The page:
Las Vegas, Nevada (May 17, 2010)–Adam Scott played college golf, briefly, at UNLV, under Hall of Fame coach Dwiane Knight. But with his tremendous talent, Scott quickly left the program and Las Vegas' golf courses in search of success on the PGA Tour. Scott has found it, but was in a bit of a swoon before winning the PGA Tour's Valero Texas Open, where the putting philosophy of Dave Stockton helped make it possible.–By Brian Hurlburt.
"I had a 30-minute lesson from Dave Stockton back in Charlotte on Friday afternoon after I missed the cut, which I found fantastic, and the immediate effect it had was noticeable to me and it wasn't anything crazy at all," Scott told the media following his win at the Valero. "It actually got me back to kind of a natural position for me to be in, I feel, and it was actually a lot how I was putting when I won the Byron Nelson in 2008. I was working on a very similar kind of thing. But he gave me some other little tips to just really feel my putts out better than I was. I also did a little work with his son, Junior, last week in Sawgrass. I putted well in Sawgrass, I just didn't make anything outside ten feet, really, and this week I got them rolling a little better from outside and I was still good in close. It was solid and it certainly makes the game a little easier when you're making some putts and you can rely on the fact that you're going to make five and six-footers." Scott recorded rounds of 71-70-66-67–274 to defeat Fredrik Jacobsen by one shot.
Scott has now won seven PGA Tour events and nine times internationally, but hadn't won on the PGA Tour since the 2008 EDS Byron Nelson Championship. The win had even more meaning because the TPC San Antonio course which was used for the first time was recently re-designed by Scott's fellow Australian countryman and boyhood idol Greg Norman. "When I played Tuesday I was amazed how much it looked like some of the courses back at home," said Scott about the course. "It was a lot like the Mornington Peninsula. I even saw some of the Brisbane courses. I felt like the landscape looks very similar to back home, kind of harsh, scrub land off the fairways and I had a feeling I knew Aussies would do well here this week. Greg's greens are a lot like some of the sandbelt greens back at home, you know, that design and the bunkering. I felt comfortable on it and I think a lot of the other Aussies did, too, because there were a lot of Aussies up there through 36 holes this week and you know, when you feel comfortable like that, it certainly helps."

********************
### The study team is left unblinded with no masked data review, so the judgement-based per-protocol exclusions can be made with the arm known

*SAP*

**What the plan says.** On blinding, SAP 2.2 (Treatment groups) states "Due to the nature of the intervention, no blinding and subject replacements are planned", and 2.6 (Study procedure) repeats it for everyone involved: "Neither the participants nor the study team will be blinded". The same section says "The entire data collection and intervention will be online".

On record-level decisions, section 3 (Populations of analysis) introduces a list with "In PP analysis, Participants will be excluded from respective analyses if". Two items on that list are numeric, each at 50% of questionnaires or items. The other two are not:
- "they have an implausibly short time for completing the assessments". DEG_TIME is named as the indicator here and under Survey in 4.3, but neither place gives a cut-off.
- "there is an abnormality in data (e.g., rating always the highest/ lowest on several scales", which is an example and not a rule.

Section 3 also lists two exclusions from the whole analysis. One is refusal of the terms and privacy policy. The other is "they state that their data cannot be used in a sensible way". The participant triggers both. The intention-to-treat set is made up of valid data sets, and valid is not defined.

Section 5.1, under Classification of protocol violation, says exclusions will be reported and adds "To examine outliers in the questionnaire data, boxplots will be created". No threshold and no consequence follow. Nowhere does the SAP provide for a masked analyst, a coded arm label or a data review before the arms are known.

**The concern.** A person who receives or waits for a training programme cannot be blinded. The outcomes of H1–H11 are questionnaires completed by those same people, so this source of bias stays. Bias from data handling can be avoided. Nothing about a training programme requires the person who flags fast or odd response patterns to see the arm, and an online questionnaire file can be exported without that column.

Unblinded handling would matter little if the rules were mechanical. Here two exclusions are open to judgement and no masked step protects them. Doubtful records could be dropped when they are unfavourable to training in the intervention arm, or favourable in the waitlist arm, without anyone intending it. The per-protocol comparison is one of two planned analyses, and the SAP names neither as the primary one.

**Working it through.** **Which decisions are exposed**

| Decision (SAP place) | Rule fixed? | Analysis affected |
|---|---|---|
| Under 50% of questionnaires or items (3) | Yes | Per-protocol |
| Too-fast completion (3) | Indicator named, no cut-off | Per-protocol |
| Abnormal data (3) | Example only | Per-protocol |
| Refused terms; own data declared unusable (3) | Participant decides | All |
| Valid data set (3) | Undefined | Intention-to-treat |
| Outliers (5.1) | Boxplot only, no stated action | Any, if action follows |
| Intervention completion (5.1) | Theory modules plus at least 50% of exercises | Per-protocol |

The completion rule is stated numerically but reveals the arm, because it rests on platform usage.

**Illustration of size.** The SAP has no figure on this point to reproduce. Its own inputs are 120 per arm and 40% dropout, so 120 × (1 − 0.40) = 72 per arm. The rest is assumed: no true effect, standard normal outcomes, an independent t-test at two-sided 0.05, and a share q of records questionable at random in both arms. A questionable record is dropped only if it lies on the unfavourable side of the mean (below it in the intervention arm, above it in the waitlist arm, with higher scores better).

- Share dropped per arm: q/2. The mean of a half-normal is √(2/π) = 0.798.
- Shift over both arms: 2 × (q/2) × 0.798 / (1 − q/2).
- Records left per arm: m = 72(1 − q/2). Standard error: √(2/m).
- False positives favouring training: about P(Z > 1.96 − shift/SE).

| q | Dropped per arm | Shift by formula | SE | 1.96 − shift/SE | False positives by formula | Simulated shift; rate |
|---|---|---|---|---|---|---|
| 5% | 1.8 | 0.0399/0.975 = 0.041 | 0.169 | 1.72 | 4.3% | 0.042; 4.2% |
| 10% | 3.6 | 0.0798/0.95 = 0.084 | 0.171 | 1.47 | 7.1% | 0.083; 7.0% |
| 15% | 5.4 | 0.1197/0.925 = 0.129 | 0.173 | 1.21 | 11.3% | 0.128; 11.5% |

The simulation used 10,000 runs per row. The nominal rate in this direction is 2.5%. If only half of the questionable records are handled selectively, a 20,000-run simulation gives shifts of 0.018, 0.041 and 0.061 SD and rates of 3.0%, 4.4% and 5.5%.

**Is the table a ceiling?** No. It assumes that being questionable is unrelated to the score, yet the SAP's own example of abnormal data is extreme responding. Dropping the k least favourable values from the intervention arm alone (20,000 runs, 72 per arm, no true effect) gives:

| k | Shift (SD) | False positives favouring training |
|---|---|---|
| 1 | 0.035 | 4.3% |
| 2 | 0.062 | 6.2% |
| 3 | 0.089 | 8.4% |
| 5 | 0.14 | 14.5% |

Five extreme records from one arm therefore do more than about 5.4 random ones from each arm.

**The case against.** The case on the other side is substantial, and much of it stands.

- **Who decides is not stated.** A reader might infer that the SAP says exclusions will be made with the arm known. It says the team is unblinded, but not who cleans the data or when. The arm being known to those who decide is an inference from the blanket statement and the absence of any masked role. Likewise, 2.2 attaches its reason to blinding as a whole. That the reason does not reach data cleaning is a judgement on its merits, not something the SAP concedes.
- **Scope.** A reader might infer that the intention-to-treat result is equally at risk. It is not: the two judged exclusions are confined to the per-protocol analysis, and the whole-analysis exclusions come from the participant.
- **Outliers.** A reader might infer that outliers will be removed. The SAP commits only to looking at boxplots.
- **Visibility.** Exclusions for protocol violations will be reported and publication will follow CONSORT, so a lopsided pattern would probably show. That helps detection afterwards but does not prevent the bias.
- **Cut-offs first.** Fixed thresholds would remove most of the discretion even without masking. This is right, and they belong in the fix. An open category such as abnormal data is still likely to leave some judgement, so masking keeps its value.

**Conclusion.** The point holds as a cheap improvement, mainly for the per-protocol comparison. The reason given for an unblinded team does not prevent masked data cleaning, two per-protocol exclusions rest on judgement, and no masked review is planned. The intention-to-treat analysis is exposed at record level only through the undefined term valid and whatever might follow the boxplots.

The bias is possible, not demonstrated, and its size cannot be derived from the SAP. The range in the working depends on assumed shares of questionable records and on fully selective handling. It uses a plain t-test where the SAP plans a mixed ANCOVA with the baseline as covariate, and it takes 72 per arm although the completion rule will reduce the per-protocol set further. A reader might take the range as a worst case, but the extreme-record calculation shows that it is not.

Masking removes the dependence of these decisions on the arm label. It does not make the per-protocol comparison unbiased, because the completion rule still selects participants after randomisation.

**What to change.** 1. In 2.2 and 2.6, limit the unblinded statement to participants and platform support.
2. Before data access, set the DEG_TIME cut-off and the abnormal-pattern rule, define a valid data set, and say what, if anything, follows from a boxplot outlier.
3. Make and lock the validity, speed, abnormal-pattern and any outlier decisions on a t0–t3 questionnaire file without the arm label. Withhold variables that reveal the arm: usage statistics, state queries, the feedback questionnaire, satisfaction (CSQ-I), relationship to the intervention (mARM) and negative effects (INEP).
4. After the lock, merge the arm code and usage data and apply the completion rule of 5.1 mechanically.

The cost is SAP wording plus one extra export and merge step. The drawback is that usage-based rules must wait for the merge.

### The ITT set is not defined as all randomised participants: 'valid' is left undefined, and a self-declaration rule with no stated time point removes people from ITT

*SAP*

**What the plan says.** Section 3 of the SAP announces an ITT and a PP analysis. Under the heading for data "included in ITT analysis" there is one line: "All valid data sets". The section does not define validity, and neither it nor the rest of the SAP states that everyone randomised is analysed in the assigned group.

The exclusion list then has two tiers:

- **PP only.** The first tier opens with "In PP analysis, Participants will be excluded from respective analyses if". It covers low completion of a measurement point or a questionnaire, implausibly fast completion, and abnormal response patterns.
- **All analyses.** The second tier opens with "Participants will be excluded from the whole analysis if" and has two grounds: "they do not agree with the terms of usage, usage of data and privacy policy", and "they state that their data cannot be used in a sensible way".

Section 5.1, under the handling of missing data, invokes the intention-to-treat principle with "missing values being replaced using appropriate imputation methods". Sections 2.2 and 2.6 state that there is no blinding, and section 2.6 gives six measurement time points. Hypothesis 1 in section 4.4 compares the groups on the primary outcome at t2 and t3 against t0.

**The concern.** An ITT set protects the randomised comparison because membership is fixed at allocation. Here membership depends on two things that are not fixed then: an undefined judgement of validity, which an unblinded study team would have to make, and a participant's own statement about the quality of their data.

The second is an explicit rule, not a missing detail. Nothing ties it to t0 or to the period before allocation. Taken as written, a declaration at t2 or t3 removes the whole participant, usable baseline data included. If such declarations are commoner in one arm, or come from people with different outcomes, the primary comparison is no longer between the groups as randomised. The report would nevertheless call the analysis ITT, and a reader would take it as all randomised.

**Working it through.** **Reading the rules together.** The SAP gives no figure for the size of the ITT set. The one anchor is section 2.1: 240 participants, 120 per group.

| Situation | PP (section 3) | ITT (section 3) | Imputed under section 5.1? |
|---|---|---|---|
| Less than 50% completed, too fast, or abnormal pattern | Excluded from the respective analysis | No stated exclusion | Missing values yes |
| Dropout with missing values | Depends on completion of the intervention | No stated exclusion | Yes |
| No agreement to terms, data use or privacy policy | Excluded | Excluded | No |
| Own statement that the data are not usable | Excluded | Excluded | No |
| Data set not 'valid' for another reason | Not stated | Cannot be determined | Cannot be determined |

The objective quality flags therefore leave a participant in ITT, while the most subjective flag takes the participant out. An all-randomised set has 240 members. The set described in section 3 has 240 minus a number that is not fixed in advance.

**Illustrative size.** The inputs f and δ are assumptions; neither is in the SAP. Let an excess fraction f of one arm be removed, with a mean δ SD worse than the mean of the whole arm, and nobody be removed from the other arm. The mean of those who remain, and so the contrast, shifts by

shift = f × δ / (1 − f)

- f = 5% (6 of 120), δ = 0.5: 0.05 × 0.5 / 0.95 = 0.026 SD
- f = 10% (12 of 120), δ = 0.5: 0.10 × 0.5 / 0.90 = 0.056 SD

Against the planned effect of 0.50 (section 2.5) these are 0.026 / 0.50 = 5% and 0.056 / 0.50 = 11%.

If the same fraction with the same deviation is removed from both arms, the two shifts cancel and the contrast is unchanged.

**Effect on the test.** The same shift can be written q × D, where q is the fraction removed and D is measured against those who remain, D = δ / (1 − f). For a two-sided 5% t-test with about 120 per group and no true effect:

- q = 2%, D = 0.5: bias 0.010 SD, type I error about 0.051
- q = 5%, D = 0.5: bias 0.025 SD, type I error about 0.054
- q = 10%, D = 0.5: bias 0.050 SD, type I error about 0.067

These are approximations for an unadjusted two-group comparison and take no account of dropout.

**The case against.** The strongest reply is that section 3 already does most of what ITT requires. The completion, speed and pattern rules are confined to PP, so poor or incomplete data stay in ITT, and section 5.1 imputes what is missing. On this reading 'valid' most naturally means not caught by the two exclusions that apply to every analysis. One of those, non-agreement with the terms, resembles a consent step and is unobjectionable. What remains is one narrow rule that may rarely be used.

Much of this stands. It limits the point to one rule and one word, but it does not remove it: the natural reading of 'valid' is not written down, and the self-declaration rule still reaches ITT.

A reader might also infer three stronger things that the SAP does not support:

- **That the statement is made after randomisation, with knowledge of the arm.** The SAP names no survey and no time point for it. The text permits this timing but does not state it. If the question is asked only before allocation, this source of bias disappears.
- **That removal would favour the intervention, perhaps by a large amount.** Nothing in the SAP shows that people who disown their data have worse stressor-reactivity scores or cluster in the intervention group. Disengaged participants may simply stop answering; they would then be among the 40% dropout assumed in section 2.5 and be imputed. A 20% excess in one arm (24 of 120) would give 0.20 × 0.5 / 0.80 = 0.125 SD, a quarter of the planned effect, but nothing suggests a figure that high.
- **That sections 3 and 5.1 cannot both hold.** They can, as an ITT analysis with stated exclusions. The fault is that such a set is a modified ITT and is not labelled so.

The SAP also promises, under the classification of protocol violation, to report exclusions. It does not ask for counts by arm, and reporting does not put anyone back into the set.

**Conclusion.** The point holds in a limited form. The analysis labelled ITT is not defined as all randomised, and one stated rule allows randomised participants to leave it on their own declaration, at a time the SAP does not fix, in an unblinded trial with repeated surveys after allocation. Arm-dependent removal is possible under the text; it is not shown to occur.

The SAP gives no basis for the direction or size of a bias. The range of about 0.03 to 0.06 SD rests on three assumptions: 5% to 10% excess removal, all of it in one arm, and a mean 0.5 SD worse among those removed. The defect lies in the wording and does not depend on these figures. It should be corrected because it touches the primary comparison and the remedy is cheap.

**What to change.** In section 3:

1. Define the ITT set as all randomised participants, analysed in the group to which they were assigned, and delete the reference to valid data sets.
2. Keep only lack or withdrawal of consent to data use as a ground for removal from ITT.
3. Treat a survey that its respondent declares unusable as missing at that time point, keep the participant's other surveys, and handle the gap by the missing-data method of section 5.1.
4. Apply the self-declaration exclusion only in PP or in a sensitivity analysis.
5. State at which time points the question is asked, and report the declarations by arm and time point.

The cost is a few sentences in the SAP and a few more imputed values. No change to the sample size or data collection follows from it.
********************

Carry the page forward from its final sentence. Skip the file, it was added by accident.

Scott is one of more than 30 tour pros who have deep ties to Las Vegas golf courses, and part of what makes Las Vegas the Ultimate Golf City. Besides being the current and former home to pros, Las Vegas is also home to some terrific golf courses, including Las Vegas Paiute Golf Resort, the home of three Pete Dye=designed Las Vegas golf courses. The Wolf, Snow Mountain and Sun Mountain golf courses are each worth the play, and the facility has been awarded the best value award by Greenskeeper.org, a respected website. Scott also said that Norman had been in touch with him following his victory, and appreciated Scott's kind words about the new design.
Other Las Vegas golfers in the field at Valero and who made the cut included residents Charley Hoffman (T13) and Scott Piercy (T30), former Rebel Chad Campbell (T34), and residents Bill Lunde (T45) and Craig Barlow (T45). For Barlow, who doesn't have full playing privileges on the PGA Tour in 2010, it marked his 3rd-straight made cut on the PGA Tour in 2010. Through Texas he had earned $37,452 but stood 204th on the money list. Barlow is also playing the Nationwide Tour but has missed four of six cuts there and stands 68th on the money list. Those Las Vegas golfers missing the cut included Chris Riley, Robert Gamez, Dean Wilson, and Tommy Armour III. Armour now lives in Texas but grew up in Las Vegas. He withdrew during the second round, citing allergies.